Researchers from Columbia University went a step further in 2011 by publishing the analysis "Estimated Deaths Attributable to Social Factors in the United States" in the American Journal of Public Health. Using estimates derived from the literature on social determinants of health and year 2000 mortality data, they found that the "actual" causes of death looked like this:

1) Low education: 245,000
2) Racial segregation: 176,000
3) Low social support: 162,000
4) Individual-level poverty: 133,000
5) Income inequality: 119,000
6) Area-level poverty: 39,000

Clearly, we know a great deal more about successful strategies for fighting clinical and behavioral causes of death than we do about social causes, some of which often appear intractable. But I could not agree more with the authors' conclusion that "these findings argue for a broader public health conceptualization of the causes of mortality and an expansive policy approach that considers how social factors can be addressed to improve the health of populations." The point being: poverty, discrimination, and low education aren't just social or political issues best left to non-clinicians - they're health issues, too.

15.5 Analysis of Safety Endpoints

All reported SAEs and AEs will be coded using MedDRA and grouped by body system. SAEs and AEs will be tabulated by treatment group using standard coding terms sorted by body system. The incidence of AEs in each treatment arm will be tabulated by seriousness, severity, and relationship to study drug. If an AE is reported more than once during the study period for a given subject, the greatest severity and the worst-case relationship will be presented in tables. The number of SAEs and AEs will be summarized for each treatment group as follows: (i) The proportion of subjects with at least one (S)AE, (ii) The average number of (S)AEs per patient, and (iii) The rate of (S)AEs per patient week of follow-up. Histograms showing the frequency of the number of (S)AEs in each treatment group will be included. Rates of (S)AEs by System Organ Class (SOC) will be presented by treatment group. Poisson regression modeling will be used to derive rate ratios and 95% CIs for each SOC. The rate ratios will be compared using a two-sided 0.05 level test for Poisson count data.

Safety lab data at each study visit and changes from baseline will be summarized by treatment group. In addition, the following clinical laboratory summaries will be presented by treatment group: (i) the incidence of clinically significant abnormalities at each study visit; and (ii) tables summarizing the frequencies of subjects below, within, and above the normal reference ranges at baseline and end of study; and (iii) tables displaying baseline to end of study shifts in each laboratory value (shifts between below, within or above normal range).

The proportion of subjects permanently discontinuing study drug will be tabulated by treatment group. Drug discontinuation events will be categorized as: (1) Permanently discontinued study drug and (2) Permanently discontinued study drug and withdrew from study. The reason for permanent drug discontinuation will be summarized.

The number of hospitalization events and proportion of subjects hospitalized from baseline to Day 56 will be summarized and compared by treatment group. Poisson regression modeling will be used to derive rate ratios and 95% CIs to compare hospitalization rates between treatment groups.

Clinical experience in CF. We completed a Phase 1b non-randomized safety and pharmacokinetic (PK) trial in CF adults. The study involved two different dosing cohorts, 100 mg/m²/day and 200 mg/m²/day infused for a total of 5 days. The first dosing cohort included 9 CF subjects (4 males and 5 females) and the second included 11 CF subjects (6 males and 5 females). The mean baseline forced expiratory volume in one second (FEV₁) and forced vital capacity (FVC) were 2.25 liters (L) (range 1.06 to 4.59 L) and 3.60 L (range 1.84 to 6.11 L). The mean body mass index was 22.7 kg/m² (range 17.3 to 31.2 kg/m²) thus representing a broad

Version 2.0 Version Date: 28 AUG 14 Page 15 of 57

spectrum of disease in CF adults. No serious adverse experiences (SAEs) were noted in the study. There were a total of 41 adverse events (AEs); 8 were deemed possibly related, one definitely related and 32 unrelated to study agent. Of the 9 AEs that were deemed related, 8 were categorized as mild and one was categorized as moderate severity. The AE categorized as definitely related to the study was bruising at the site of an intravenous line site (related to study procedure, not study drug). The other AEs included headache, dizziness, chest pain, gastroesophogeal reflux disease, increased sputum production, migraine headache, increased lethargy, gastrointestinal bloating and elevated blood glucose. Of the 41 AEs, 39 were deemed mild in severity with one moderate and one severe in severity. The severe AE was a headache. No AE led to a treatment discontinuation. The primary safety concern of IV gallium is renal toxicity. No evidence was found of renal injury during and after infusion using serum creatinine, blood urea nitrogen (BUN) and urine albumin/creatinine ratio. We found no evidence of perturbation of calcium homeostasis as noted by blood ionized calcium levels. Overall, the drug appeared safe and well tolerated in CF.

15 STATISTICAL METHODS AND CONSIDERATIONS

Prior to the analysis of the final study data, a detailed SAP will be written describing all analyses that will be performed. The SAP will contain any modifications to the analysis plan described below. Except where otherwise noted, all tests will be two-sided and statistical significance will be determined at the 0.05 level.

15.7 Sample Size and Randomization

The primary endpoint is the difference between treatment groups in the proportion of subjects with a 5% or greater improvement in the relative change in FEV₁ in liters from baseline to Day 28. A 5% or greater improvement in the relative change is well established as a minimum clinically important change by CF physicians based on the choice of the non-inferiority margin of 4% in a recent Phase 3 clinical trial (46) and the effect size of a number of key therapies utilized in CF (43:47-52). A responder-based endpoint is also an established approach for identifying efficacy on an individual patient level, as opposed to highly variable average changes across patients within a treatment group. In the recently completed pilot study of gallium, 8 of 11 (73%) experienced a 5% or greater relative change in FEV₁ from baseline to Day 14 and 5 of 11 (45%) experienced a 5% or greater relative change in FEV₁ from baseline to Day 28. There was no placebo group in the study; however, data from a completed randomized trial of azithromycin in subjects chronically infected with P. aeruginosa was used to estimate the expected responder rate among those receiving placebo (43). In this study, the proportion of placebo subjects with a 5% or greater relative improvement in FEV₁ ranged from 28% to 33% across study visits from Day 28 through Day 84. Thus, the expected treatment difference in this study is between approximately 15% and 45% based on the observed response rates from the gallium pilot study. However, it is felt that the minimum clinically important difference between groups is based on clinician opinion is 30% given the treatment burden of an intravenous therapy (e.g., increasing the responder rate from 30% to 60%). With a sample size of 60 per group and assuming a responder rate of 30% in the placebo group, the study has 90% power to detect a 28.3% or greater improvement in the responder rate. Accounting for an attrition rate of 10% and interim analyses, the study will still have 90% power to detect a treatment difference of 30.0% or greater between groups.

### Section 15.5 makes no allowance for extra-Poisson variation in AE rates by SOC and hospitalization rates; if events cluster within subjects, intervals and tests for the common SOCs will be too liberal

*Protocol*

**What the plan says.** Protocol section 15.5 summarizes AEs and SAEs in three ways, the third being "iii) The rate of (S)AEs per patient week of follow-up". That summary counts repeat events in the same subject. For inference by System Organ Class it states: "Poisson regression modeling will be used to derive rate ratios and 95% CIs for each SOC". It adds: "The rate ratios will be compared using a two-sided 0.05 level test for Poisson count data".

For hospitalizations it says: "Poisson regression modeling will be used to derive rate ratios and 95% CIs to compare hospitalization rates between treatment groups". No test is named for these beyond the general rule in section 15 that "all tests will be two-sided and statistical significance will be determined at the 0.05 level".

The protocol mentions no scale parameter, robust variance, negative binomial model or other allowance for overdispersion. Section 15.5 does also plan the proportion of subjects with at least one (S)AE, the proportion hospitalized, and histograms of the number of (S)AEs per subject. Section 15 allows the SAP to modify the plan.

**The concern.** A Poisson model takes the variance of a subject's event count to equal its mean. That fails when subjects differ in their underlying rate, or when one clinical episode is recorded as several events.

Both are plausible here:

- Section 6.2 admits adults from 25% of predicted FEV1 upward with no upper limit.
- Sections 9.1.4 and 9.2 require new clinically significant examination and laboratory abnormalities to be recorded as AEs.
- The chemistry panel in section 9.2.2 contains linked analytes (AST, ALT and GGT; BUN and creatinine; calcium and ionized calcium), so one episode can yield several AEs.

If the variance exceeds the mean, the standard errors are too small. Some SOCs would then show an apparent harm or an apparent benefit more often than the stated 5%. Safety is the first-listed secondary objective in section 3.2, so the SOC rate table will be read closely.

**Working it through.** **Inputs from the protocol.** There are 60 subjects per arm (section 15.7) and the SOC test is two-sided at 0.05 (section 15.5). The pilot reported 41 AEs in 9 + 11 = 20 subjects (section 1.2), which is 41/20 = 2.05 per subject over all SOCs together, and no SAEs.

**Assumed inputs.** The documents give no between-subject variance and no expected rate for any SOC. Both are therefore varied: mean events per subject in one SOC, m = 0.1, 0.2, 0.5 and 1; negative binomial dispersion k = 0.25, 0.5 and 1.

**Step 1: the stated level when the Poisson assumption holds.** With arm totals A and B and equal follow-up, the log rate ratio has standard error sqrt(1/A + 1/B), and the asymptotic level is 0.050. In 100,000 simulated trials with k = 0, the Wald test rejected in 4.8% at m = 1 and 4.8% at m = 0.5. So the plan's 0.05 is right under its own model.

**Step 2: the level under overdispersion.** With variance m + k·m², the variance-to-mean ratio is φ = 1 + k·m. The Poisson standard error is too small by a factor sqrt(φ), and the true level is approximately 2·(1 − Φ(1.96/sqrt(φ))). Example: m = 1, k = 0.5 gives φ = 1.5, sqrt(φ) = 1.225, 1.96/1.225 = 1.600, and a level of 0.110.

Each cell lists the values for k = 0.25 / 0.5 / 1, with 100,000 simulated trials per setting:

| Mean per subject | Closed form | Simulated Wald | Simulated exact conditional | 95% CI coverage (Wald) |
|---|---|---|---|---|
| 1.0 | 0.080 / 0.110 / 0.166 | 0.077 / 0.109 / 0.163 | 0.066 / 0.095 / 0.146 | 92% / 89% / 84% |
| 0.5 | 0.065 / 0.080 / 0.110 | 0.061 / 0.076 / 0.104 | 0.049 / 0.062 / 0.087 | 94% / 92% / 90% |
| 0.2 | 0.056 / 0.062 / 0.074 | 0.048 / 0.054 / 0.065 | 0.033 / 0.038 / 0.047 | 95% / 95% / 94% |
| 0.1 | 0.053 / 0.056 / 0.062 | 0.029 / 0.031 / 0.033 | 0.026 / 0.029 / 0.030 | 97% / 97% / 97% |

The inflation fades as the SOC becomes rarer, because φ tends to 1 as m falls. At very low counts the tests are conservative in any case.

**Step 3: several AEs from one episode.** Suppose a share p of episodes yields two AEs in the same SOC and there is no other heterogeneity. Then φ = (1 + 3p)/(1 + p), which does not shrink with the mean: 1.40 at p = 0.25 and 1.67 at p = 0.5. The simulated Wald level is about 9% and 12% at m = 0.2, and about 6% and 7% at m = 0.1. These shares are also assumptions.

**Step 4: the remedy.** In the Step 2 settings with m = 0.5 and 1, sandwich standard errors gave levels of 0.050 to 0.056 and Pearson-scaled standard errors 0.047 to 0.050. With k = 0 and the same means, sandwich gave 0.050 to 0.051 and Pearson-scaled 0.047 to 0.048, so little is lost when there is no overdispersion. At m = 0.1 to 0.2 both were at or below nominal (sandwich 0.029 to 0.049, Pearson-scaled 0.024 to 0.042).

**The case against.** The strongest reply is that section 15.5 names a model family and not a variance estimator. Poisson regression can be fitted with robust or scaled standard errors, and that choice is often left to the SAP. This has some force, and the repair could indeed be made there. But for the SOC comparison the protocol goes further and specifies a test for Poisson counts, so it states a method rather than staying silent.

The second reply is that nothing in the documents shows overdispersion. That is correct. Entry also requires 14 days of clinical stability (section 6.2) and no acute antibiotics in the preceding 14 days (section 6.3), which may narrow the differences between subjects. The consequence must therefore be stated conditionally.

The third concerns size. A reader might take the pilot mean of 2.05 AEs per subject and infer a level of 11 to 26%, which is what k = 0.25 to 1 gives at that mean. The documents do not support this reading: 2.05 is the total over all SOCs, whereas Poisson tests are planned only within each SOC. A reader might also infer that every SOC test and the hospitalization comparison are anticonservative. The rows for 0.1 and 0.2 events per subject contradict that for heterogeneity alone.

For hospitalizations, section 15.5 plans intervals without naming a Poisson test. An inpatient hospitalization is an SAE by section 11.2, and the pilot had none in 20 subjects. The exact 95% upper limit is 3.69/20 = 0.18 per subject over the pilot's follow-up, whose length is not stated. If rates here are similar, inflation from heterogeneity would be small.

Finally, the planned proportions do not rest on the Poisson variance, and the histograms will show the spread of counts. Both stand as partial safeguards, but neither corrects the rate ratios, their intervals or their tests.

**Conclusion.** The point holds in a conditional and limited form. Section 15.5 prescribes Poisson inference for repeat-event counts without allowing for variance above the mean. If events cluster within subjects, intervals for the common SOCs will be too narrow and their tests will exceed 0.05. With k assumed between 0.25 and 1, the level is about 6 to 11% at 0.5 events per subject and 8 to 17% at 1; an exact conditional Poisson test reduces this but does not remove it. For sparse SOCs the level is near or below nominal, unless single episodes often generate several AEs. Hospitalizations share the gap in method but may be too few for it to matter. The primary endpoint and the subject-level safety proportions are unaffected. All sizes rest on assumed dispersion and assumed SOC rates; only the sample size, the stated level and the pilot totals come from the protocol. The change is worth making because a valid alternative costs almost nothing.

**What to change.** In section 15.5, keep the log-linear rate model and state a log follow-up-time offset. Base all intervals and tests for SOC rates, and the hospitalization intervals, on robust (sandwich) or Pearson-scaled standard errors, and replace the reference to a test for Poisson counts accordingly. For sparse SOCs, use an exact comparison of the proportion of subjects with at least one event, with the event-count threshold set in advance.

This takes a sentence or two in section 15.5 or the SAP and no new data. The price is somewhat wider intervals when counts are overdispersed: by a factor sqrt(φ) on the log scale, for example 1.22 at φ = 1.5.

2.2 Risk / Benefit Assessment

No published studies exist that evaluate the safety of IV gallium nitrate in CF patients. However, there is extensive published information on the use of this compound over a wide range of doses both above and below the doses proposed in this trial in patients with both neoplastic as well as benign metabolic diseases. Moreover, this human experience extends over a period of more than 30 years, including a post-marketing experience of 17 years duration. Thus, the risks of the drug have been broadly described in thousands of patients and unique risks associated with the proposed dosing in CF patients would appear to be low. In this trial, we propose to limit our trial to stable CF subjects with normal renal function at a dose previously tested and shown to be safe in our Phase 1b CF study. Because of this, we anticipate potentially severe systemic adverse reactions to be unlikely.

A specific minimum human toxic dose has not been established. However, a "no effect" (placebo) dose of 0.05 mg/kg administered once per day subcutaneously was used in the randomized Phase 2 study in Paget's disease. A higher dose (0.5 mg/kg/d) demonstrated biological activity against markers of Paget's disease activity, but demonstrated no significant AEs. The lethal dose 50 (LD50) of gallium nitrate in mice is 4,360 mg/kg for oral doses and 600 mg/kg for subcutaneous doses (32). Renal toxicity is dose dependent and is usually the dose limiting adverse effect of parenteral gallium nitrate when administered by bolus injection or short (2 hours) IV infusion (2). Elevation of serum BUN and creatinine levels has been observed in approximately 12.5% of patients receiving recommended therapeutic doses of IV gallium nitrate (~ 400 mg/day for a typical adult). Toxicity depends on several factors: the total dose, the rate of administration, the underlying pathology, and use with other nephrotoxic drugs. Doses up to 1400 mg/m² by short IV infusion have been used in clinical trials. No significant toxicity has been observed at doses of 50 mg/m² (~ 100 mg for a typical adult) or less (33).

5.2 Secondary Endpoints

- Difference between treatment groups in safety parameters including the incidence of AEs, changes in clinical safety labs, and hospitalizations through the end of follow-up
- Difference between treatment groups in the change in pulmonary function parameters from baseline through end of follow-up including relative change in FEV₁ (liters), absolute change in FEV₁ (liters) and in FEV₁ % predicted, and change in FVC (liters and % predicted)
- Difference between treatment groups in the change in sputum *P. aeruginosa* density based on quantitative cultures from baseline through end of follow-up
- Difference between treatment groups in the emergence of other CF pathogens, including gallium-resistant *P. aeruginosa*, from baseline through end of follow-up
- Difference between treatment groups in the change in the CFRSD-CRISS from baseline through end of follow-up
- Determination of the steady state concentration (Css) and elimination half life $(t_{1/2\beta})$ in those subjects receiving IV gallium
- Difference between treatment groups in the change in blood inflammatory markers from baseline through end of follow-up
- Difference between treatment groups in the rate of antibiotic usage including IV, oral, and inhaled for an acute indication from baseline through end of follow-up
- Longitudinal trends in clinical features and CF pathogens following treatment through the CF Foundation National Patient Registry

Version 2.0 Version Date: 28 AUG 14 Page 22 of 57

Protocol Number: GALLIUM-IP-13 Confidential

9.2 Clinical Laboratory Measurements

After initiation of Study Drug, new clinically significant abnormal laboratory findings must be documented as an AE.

This post first appeared on Common Sense Family Doctor on August 26, 2011.

Saturday, February 7, 2015

Once a Cesarean ... now, a vaginal delivery

A recent essay in the "Narrative Matters" section of Health Affairs by physician and health policy researcher Carla Keirns highlighted the challenges that even a highly educated, well-informed patient faces in achieving the desired outcome of a vaginal childbirth, especially if her pregnancy is classified as high risk. Dr. Keirns, whose pregnancy was complicated by "advanced maternal age" (40) and gestational diabetes, narrowly avoided a Cesarean delivery by obstetricians who often seemed to be "watching the clock" more than assessing her individual circumstances. She observed how the "Cesarean culture" of medical practice overshadows the ideal of shared decision-making about delivery preference:

I was naked and uncomfortable, had invasive lines in place, and hadn’t slept or eaten in three days. If a doctor I trusted, instead of one I didn’t know, had suggested a cesarean forty-eight hours into my labor induction, I might have agreed. If they had told me that my baby’s life or health was in jeopardy, I would have consented to anything. The vision of the empowered consumer, or even the autonomous patient, is laughable under these circumstances.